I love Ableton and have been using it since the launch of Live 5 after having been a Logic user for years so I really don’t want to learn a new DAW and would prefer to only have to run one DAW at a time just for organizational reasons. Hopefully the Ableton team is getting close to unveiling a properly implemented MPE architecture and I can go back to having my projects contained within one application.

        1. Those are some very valid points. What you’re writing actually makes me want to try MPE and find out what all the buzz is about 🙂

          1. You most certainly should! The amount of time it saves by not having to write automation to give sounds an extra level of expression is nearly worth the price alone. It will also take you to new sonic territory as I’ve found myself automating parameters I may not have considered otherwise had the Seaboard not triggered their envelopes and written automation to them during the take. In my experience with electronic music, just about any new way to add expression is a welcome addition to my setup since a traditional piano keyboard is great for some sounds but terrible for others.

            While it’s not considered an MPE device, the Touché by Expressive E often reminds me of one due to the level of expression it offers despite being monophonic. Adding a human feel to violins and cellos feels much more natural on the Touché than on the Seaboard Rise but the Rise has an advantage with brass instruments and many synth sounds like pads and chords, plus its expression is polyphonic. However, the Touché also has CV outputs on it as well as traditional MIDI DIN I/O onboard so it can be used with my eurorack modular or any of my hardware synths without them needing to support MPE. I honestly don’t think I could choose one over the other as they are complementary and fill different roles.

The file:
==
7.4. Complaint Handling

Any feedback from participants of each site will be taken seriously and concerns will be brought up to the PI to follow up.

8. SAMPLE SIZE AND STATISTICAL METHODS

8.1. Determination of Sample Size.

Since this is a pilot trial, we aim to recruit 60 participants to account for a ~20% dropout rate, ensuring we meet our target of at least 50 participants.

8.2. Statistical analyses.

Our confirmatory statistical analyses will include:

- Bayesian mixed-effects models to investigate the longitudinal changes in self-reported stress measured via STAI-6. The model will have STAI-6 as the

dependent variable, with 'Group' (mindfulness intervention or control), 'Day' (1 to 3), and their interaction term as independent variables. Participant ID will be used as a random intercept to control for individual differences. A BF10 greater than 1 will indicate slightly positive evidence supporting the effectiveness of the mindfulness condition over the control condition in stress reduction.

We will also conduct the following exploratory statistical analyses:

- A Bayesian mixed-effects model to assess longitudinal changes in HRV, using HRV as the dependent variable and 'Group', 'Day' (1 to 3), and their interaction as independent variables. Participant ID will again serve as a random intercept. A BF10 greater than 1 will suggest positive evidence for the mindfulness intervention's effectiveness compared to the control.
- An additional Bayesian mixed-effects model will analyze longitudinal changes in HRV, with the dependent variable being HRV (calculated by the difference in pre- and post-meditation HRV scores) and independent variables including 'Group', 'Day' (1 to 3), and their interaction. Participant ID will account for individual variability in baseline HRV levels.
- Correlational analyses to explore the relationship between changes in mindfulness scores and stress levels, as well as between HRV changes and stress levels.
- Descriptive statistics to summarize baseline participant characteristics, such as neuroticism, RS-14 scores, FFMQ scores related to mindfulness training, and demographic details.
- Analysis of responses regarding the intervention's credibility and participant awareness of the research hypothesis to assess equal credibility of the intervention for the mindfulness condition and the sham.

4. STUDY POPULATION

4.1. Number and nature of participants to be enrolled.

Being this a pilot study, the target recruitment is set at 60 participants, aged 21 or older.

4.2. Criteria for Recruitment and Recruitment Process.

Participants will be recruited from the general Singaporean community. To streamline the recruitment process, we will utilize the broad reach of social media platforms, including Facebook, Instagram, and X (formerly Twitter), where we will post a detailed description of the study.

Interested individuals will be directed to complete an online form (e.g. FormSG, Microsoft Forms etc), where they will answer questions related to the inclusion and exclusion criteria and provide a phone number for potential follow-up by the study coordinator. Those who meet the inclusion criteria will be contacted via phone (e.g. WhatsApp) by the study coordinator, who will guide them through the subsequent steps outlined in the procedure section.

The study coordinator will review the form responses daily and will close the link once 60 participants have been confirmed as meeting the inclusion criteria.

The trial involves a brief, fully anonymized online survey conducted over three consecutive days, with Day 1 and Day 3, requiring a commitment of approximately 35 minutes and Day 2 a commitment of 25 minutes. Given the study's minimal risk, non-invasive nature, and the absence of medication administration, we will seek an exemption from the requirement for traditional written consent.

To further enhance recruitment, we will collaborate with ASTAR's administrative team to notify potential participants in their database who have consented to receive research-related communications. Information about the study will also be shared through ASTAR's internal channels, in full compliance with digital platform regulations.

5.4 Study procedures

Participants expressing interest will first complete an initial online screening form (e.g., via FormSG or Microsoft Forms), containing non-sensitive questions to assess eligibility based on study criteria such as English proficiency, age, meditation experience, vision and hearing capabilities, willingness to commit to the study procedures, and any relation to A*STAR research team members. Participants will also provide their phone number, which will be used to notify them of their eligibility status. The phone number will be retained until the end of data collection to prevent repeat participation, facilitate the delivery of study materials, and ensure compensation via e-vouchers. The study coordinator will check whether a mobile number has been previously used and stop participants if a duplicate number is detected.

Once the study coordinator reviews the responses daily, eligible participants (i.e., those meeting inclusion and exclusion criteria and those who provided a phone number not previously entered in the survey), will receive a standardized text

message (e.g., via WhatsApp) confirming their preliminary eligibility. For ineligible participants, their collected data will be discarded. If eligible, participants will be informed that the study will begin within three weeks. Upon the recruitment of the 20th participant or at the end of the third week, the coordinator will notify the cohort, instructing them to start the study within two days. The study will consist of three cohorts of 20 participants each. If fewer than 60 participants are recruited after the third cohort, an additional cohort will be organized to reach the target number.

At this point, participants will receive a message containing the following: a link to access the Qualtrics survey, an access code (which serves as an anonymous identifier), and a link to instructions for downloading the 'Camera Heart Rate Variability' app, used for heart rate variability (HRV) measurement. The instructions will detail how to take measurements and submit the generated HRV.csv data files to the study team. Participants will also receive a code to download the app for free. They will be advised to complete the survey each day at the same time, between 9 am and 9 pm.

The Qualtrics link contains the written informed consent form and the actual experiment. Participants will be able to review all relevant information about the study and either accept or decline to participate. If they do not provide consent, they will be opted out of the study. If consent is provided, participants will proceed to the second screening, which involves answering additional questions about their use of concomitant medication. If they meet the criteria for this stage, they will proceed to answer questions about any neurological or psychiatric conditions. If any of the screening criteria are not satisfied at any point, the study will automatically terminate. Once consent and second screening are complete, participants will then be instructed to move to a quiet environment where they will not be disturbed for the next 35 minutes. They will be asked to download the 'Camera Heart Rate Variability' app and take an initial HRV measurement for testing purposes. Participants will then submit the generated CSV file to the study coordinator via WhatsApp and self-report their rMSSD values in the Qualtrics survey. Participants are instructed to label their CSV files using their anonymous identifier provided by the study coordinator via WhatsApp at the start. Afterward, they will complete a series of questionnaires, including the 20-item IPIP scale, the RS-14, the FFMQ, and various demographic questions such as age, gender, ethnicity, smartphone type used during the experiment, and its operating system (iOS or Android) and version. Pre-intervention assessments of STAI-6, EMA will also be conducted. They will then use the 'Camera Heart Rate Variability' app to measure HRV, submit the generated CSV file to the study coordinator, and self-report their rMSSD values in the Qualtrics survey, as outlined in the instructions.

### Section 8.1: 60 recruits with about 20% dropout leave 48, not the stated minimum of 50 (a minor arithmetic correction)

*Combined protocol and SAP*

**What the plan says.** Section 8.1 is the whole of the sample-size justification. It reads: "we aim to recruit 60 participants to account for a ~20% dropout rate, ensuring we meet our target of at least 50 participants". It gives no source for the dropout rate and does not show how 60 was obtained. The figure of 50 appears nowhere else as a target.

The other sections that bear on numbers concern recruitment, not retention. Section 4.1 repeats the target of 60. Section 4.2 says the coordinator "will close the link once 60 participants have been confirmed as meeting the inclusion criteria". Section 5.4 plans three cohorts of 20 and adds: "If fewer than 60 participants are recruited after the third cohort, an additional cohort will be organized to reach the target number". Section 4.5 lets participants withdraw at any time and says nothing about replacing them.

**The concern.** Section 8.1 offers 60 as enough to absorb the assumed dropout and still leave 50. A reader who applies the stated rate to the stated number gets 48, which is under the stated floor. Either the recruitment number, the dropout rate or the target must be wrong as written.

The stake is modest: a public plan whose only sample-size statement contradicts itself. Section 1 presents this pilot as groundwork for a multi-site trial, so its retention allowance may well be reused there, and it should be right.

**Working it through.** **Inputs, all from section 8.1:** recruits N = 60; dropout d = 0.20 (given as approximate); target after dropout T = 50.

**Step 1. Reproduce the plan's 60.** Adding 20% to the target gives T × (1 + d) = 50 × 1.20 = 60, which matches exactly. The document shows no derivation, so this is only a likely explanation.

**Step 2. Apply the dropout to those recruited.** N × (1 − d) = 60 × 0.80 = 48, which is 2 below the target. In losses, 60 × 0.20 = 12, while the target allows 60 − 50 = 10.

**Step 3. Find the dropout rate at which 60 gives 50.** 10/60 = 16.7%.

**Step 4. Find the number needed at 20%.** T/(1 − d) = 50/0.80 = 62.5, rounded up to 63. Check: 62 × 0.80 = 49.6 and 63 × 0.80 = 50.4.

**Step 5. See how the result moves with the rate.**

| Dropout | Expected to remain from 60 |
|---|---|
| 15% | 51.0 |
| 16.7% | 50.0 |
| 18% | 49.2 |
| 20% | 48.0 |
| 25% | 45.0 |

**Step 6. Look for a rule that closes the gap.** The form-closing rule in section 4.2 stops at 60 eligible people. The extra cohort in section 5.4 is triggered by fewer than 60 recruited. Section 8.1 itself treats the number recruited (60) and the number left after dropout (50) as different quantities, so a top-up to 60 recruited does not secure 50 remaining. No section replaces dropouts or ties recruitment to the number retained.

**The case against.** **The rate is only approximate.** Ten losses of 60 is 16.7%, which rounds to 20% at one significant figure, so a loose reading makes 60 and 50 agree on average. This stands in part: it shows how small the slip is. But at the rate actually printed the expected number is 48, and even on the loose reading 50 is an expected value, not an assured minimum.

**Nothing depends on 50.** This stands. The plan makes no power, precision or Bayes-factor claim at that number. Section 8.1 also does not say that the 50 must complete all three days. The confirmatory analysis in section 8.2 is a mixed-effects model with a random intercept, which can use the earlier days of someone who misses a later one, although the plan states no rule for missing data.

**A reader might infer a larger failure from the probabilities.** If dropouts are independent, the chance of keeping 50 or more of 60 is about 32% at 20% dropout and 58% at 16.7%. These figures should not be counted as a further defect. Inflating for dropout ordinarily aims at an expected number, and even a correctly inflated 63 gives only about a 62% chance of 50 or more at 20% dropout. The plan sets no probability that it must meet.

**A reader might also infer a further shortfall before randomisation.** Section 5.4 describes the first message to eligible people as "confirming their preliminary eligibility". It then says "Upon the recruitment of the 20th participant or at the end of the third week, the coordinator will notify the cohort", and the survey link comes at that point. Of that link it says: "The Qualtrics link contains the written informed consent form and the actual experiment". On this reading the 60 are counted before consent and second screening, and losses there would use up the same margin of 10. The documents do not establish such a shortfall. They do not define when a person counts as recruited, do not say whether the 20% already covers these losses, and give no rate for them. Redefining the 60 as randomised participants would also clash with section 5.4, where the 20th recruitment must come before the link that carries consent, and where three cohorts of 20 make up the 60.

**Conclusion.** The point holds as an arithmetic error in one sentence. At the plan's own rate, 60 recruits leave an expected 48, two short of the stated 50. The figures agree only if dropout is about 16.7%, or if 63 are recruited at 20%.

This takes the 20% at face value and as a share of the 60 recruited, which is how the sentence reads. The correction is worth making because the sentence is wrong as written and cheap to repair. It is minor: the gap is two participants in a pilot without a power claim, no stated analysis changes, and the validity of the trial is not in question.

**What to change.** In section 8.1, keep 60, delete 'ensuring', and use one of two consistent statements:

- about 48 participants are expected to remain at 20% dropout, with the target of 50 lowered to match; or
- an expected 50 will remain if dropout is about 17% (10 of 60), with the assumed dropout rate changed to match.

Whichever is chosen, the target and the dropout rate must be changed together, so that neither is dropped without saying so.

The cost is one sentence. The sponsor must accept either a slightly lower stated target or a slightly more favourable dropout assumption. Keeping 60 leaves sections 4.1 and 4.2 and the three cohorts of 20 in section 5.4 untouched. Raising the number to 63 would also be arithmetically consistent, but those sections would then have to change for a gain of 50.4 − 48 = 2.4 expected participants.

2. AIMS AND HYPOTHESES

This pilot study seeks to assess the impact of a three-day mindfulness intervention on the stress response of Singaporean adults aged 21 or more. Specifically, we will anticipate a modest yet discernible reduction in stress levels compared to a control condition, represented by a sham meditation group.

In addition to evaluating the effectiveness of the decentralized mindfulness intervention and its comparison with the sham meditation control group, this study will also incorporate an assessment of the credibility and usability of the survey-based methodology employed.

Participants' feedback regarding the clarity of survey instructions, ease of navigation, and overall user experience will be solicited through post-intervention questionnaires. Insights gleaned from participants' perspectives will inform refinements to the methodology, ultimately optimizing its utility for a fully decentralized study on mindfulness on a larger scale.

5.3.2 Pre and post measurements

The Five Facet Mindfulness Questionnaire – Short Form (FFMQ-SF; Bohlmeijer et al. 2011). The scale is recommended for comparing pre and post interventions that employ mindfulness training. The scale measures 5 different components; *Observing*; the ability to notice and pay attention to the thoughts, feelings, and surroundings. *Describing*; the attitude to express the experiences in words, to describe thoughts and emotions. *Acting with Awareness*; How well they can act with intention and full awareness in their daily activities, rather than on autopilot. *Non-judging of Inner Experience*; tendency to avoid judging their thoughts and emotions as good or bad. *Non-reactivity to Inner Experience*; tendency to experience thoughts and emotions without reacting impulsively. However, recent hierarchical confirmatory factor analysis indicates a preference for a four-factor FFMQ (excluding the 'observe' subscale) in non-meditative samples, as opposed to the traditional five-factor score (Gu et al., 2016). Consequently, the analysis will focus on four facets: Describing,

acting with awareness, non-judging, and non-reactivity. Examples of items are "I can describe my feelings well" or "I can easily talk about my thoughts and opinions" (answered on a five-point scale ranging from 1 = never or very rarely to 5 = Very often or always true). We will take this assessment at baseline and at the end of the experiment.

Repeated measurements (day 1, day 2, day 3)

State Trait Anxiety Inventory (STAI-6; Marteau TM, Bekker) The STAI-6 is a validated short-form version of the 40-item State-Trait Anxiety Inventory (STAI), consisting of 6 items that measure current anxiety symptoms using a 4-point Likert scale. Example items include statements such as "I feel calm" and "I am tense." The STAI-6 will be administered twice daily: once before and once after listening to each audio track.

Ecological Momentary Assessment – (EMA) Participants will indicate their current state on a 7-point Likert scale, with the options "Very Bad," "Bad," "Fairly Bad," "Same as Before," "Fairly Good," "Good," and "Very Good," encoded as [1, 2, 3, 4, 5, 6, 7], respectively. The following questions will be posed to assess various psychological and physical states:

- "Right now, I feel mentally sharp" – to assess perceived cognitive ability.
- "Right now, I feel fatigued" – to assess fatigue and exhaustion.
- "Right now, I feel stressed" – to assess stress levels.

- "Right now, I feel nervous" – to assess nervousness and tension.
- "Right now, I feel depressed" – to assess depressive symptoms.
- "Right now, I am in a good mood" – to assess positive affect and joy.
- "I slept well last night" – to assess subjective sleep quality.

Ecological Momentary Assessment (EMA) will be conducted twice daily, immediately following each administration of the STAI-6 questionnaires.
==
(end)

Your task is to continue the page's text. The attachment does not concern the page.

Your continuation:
Here’s a link to a variety of sounds being played on a Seaboard Rise 49:


            A few links showing the capabilities of the Touché by Expressive E:




            These cover Expressive E’s Arché collection when used with the Touché:



            DISCLAIMER: I do not work for ROLI or Expressive E, I just use their products. The Seaboard Rise 49 and Touché have added a whole new level of expression to both my software and hardware instruments and have added to my enjoyment of those instruments immensely!

Leave a Reply

Your email address will not be published. Required fields are marked *